Farewell winter woods

Farewell winter woods

Before we start waxing lyrical about spring, wildflowers, birds and bees etc etc let’s salute the beauty of woods in late winter, particularly in March, which tends to be sunnier than February and reflects all kinds of subtle auburn nuances in the leafless trees. Around Bough Beech reservoir near Ide Hill the woods have been partially flooded by high water levels making for scenes somewhat reminiscent of the opening parts of that excellent film The Revenant. On the final Saturday in March the first bluebells, generally those in sunny spots in hedgerows, were showing, along with primroses, cuckooflower and so on but those trees around the north lake at Bough Beech in the late afternoon sun in their best end-of-winter finery stole the show. What a superb place that is to watch the sun go down. Pictured below: swamped woods at Bough Beech, silver birches in Stock Wood on the Hever walk, a stream though light woods at Bore Place, and a view back to the Greensand Ridge and Ide Hill across fallow fields from near Bough Beech on a perfectly serene late March day – winter’s last knockings. Finally, an iPhone pic of Shoreham and the Darent Valley on the Polhill/Shoreham Circular walk on Sunday 27 March… a rare day of low misty cloud and sunny patches.

Tudor trails and tales from Hever

Tudor trails and tales from Hever

The Hever walk isn’t the most spectacular of the routes in terms of views but its unspoilt, remote-feeling woods, undisturbed meadows, and clay-tiled houses melding into the countryside give it a rare charm. Its position on the Weald of Kent between the high Ashdown Forest to the south and Greensand Ridge to the north means its topography is dotted with mires (woodland bogs) and ghylls (mini-ravines concealing vigorous little streams), each with its own distinct character and sense of mystery. Throw in the area’s prominent place in English history, what with the Boleyns’ fantastic castle and the area being a stamping ground of Henry VIII in the 16th century, this route has a special atmosphere. A wonderful holloway through the middle of a sandstone outcrop comes as a surprise after the gently sloping serenity of the rest of the walk. But a warning: the mud is horrendous at points until about mid-April. This is compensated by the walks’ multitude of wildflowers beginning to stir, the colours of silver birches in the wan late winter sun, the beautiful Hever church with its medieval tombs and brasses, and the Shepherd’s Neame Masterbrew in the excellent Henry VIII pub, now adorned with the flag of Ukraine.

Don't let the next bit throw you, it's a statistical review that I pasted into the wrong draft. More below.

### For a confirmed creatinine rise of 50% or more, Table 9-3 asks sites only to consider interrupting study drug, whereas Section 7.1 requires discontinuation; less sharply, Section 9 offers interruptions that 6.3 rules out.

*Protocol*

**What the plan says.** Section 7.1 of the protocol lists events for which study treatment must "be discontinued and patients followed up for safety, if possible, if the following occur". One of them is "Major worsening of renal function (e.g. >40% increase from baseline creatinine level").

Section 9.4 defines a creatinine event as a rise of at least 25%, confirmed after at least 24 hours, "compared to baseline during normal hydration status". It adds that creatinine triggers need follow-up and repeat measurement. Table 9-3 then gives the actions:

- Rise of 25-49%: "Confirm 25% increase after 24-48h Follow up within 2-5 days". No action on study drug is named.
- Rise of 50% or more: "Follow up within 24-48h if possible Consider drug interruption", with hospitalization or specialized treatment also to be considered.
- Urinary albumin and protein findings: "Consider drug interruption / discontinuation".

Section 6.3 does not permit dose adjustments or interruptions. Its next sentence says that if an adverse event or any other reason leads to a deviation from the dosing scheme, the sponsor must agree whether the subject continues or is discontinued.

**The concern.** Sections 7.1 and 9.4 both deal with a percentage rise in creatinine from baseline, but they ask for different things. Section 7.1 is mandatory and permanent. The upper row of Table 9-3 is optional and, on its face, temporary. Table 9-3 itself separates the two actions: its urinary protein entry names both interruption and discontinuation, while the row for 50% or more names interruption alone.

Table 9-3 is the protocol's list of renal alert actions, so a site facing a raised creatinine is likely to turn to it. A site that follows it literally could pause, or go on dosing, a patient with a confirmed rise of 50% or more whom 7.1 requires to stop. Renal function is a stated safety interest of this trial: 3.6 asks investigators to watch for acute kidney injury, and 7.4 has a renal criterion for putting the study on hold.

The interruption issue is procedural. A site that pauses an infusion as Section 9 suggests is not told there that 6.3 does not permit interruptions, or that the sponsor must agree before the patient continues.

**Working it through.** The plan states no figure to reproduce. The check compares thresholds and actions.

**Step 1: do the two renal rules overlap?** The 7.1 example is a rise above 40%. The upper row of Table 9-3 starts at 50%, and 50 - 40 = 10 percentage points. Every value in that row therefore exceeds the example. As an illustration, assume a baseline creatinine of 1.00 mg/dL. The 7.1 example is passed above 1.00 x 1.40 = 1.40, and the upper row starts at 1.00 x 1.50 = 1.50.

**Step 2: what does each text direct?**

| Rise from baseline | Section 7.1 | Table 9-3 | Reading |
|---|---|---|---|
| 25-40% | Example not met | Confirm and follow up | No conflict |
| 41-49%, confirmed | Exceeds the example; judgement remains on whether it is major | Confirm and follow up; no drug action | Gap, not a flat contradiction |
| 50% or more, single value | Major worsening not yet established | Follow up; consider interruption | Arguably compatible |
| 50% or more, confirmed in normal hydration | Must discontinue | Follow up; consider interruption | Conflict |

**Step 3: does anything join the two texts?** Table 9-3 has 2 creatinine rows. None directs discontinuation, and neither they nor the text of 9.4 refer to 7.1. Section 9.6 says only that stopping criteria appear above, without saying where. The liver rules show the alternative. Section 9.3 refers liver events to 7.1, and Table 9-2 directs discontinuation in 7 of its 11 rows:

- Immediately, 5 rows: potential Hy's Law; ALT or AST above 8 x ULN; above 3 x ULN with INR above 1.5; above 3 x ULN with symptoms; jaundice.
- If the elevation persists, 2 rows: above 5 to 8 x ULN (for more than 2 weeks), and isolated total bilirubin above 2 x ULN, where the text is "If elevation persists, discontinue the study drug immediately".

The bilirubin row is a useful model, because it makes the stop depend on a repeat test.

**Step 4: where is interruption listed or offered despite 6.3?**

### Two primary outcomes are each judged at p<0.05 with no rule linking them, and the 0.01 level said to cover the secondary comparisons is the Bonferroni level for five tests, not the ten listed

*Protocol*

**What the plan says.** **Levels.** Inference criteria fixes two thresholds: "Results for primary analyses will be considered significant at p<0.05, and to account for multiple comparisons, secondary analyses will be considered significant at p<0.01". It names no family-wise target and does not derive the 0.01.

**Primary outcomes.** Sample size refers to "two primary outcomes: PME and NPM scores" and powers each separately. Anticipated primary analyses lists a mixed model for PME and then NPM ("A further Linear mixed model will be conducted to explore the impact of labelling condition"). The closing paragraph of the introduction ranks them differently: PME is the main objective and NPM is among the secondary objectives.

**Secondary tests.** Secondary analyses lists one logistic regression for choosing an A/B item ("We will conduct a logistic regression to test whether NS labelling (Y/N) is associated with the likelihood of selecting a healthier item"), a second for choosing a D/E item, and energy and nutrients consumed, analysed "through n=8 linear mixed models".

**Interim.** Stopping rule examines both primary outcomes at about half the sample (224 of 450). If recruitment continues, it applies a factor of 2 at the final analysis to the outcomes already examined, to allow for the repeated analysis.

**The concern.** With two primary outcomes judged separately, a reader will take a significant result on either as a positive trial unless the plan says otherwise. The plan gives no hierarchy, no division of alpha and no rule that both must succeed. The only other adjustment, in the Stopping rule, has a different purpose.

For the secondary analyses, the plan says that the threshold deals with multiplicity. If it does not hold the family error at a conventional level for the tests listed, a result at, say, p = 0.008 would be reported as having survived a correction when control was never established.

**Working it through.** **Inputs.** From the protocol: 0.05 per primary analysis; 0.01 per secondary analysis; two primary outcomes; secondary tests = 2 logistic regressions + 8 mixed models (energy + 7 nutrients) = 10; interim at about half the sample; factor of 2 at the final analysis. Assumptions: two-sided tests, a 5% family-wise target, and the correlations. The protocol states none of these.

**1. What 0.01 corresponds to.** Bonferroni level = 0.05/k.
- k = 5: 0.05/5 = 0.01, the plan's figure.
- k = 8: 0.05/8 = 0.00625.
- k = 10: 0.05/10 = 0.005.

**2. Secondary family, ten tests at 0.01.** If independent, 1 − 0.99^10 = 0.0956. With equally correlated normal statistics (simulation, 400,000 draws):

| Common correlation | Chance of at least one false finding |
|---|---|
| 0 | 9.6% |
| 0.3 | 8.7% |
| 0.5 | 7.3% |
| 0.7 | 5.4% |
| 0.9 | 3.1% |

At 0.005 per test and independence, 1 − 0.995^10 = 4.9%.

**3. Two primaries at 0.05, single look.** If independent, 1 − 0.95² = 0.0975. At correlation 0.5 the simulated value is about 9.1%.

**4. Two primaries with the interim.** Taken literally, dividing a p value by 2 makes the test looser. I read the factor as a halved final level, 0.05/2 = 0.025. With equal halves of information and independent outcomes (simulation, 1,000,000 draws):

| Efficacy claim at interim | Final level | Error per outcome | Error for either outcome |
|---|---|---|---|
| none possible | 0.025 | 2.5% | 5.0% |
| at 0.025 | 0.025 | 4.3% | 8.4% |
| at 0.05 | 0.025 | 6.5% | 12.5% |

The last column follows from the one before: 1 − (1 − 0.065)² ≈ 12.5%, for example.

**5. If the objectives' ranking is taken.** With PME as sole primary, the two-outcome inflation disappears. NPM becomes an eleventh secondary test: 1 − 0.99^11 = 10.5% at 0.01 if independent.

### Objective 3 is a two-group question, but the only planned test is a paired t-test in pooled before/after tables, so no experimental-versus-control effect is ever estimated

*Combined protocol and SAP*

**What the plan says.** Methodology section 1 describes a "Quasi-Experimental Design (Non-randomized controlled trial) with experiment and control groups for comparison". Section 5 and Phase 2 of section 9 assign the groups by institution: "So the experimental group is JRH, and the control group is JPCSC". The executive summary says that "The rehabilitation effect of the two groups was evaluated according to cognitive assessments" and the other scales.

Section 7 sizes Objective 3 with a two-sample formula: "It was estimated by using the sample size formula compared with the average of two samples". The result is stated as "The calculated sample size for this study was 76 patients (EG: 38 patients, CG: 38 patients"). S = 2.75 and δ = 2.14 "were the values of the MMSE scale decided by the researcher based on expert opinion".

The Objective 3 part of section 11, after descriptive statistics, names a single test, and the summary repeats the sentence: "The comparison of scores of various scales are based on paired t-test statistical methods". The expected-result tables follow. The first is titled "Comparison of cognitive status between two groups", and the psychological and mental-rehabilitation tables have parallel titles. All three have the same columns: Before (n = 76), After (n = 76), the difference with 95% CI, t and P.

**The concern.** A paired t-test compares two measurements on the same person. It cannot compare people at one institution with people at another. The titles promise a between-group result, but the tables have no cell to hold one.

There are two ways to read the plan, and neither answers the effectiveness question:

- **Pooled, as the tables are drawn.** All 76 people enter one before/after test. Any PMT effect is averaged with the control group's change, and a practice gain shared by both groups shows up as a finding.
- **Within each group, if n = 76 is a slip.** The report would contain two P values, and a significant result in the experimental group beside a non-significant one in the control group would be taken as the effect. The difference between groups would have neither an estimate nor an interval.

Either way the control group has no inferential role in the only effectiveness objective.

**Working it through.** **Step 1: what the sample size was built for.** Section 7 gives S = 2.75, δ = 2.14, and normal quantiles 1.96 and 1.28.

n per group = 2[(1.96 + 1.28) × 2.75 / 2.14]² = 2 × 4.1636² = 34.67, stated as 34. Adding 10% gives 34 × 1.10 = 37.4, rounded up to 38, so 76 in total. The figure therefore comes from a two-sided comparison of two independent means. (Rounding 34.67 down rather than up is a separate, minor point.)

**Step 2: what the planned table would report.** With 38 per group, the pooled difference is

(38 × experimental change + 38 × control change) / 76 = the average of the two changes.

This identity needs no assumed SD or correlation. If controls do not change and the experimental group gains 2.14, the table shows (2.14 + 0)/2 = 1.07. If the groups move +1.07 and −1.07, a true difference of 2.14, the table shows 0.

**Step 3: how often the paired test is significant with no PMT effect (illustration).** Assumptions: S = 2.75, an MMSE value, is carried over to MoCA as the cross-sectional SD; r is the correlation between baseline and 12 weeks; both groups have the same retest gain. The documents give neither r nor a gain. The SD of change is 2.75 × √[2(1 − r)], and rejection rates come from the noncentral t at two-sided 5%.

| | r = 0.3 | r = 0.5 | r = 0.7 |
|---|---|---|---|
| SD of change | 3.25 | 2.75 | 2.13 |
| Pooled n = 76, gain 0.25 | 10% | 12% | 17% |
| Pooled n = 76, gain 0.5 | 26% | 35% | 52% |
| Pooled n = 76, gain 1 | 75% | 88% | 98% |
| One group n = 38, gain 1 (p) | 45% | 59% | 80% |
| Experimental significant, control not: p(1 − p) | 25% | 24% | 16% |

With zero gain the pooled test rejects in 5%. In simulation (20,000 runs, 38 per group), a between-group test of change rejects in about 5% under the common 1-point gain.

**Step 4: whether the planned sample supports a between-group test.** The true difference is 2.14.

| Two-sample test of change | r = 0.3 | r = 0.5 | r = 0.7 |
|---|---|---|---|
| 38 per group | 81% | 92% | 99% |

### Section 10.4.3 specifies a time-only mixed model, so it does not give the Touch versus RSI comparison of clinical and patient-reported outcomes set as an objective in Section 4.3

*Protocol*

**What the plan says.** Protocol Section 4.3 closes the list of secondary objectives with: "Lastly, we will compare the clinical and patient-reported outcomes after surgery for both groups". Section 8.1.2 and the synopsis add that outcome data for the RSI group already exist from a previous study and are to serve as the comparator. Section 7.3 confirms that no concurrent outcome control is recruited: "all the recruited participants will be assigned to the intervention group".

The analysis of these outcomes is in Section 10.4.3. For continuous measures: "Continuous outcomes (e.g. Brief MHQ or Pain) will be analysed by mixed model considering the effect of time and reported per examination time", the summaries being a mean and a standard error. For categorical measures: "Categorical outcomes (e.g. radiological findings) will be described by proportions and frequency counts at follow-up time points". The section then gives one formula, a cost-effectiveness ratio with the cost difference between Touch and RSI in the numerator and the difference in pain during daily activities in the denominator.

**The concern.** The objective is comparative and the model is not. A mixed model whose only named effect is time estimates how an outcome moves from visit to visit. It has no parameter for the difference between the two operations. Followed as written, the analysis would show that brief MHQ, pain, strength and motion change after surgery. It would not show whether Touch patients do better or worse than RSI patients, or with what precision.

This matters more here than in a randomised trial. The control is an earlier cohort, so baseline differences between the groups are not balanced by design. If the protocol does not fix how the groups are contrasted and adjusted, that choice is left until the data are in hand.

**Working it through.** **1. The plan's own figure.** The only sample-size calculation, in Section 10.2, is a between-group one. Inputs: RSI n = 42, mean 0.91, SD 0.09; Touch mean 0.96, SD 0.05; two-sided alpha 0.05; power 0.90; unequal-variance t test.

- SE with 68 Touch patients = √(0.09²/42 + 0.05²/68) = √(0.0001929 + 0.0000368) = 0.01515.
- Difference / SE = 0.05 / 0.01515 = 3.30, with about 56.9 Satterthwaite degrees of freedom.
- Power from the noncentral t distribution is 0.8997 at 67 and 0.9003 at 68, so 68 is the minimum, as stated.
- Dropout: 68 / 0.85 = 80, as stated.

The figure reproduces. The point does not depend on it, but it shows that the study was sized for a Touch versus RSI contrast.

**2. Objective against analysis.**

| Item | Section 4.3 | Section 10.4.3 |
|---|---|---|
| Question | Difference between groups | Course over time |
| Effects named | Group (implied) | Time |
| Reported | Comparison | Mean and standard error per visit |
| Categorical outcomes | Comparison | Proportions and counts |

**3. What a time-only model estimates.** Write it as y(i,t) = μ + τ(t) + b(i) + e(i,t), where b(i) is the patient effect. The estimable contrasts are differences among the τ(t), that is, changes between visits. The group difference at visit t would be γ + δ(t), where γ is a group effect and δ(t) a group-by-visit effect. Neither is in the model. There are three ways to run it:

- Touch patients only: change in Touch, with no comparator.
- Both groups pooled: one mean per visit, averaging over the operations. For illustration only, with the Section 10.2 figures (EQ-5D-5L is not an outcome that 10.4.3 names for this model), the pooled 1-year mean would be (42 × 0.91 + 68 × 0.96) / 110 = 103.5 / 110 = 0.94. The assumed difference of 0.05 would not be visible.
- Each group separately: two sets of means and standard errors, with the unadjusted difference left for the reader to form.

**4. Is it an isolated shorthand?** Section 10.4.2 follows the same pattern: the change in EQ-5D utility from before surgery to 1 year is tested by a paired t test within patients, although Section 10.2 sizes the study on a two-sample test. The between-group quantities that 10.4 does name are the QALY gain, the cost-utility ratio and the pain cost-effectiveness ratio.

Reverse the route

Reverse the route

Doing the walks in reverse is almost as good as trying a new walk. Of course, you have to be familiar with the route the ‘right way round’ first because having to read instructions from the bottom up isn’t easy and would suck the joy from the experience. The Fackenden Down stroll (pictured above in May last year – spot the difference in conditions!), soon to be coming into its own what with orchids and various other wildflowers such as sainfoin, changes character considerably when walked clockwise; although you’ll have to look over your shoulder for that distant view of London from Romney Street the wonderful vista taking in the head of the Darent Valley and North Downs escarpment awaits you once you hit the down itself. I’ve taken to doing Hever the ‘wrong way round’ too. But some of the others it wouldn’t occur to me to try, which is a bit odd. Nonetheless, it’s a great way of breathing new life into familiar routes and the cause of some aimless fun banter in my family as to which way round walks should be done.

Hawthorn is now coming into flower, as pictured on the Downe walk

Bit of a parish notice here, but one worth mentioning: when parking for walks in the countryside, make sure there’s nothing of any value visible in the car. Recently there have been reports of car break-ins around Shoreham and I know Toy’s Hill car park has been the site of a few smashed car windows.

My KWNL bird list has come on a bit lately – a wheatear spotted at Emmett Gardens and a pair of whitethroats on the Polhill/Pluto walk among the highlights plus a brambling and tree creepers on the Ide Hill walk. But still no kingfisher or house/sand martin. It’s a distinctly non-birder’s list… just birds I come across while walking, usually without binoculars – real twitchers see these species before breakfast most days.

Check out Dave’s bird page for more on spring birds to look out for